1. Pay bills on time

While credit score and insurance score are not the same thing, the former informs the latter, so improving your credit score by paying bills on time can lower your insurance score.

2. Pay off debts

Again, this relates to the relationship between credit score and insurance score. If you pay off debts, you will improve your credit score, which will in turn improve your insurance score.

3. Limit insurance claims filed

Limiting the number of insurance claims filed can help lower your score. This can be challenging, and it usually means limiting claims for small items in order to lower your insurance score for larger items.

4. Refrain from making credit inquiries

Limit the number of new credit inquiries you make so as not to appear that you are seeking credit from a number of different locations.

5. Check your CLUE report

Any mistakes on your CLUE report that make it appear as if you have made more claims than you actually have can have a detrimental impact on your insurance score. Request your CLUE report and challenge any errors.

Is Lowering Your Insurance Score Worth It?

But how much of a difference does insurance score actually make to your premiums?

This depends greatly on the type of insurance you are looking at.

For example, an insurance score makes almost no difference to life insurance premiums, as their main determiner is life expectancy. In contrast, an insurance score is very important for auto insurance.

There is no easy way to calculate exactly what impact your insurance score has on your premium, as it’s influenced by so many factors. But, according to some calculations, a person with a bad insurance score can pay roughly twice as much as someone with a good insurance score.

For example, it is estimated that with USAA, if the average car insurance for an individual was $2,200, someone with a good insurance score could expect to pay $1,800 per year, while someone with a poor insurance score could expect to pay $3,700.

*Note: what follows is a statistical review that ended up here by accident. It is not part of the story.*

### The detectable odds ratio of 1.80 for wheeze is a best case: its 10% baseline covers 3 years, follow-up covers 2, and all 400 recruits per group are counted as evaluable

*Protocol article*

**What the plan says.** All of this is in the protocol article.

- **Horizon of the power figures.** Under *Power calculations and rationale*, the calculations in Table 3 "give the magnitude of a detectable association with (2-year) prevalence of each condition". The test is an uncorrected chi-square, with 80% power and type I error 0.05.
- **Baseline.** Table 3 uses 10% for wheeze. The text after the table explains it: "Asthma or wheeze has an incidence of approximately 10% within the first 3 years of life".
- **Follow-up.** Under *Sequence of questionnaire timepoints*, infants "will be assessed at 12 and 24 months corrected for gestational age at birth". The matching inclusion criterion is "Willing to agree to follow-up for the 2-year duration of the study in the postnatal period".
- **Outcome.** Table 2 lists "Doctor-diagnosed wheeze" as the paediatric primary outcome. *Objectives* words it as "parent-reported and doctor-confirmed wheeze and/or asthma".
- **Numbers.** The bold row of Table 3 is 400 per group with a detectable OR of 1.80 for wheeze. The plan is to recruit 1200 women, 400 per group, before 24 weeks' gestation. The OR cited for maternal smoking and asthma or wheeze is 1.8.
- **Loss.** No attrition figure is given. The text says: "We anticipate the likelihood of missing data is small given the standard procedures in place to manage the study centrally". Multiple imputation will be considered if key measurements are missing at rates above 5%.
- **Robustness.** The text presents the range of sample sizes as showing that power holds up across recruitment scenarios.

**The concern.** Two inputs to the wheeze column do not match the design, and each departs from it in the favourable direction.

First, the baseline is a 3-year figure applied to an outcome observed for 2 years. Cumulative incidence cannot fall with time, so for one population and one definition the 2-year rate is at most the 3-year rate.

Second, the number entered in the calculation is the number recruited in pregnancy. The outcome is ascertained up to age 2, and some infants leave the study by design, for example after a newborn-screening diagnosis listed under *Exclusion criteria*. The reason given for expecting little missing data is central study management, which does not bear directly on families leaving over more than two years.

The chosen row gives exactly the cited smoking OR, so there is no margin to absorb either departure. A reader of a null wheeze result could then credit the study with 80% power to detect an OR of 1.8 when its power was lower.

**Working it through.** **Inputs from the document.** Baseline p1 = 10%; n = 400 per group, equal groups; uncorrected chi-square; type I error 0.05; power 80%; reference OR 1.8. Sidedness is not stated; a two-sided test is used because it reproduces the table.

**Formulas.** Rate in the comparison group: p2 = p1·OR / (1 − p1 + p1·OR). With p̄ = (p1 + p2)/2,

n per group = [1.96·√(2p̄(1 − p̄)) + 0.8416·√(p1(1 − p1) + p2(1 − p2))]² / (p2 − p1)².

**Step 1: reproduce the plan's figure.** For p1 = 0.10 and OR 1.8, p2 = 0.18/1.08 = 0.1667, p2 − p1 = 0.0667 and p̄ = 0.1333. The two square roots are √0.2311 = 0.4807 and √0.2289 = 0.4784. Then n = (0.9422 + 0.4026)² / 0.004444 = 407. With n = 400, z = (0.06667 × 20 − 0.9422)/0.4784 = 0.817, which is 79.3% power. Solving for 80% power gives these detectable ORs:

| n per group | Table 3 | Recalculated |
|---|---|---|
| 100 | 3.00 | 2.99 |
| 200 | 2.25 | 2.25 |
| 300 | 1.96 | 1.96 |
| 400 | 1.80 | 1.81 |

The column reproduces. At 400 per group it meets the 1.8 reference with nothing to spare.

Similarly, it is estimated that with Nationwide, if the average car insurance for an individual is $3,250, someone with a good insurance score could expect to pay $2,900 and someone with a poor insurance score $4,100.

But, improving your insurance score is also not the only way to lower your premiums.

When it comes to health insurance, other factors such as whether you smoke and your weight and activity level can have a much more significant impact on your premiums.

For car insurance, the type of car you drive and where you usually park it can make a big difference, and you might be able to lower premiums more effectively by doing something like taking an approved defensive driving course.

But if your insurance score is so bad that it is making insurance a practical impossibility, then there are also a few insurance companies that do not use credit to calculate premiums, or offer special insurance for people with bad credit. Among them are Dairyland, Direct Auto, Progressive, and Allstate.

The Verdict

Insurance score is a measure used by insurance companies to determine how likely you are to make a claim. It is based on a combination of your credit score and your claims history.

Depending on the type of insurance you are taking out, it can have a big impact on the size of your premiums. For example, with auto insurance, someone with a poor insurance score can expect to pay twice as much as someone with a good insurance score.

For this reason, lowering your insurance score can help lower your premiums. You can do this by improving your credit score by paying bills on time and paying down debts, and improving your insurance claims record by avoiding claims when not essential.

But your insurance score is only one of many factors affecting your premiums. Other factors can be even more important depending on the type of insurance you are looking for. So don’t just stop with insurance score—look at other things you can do to make yourself look less risky and more desirable in the eyes of insurers.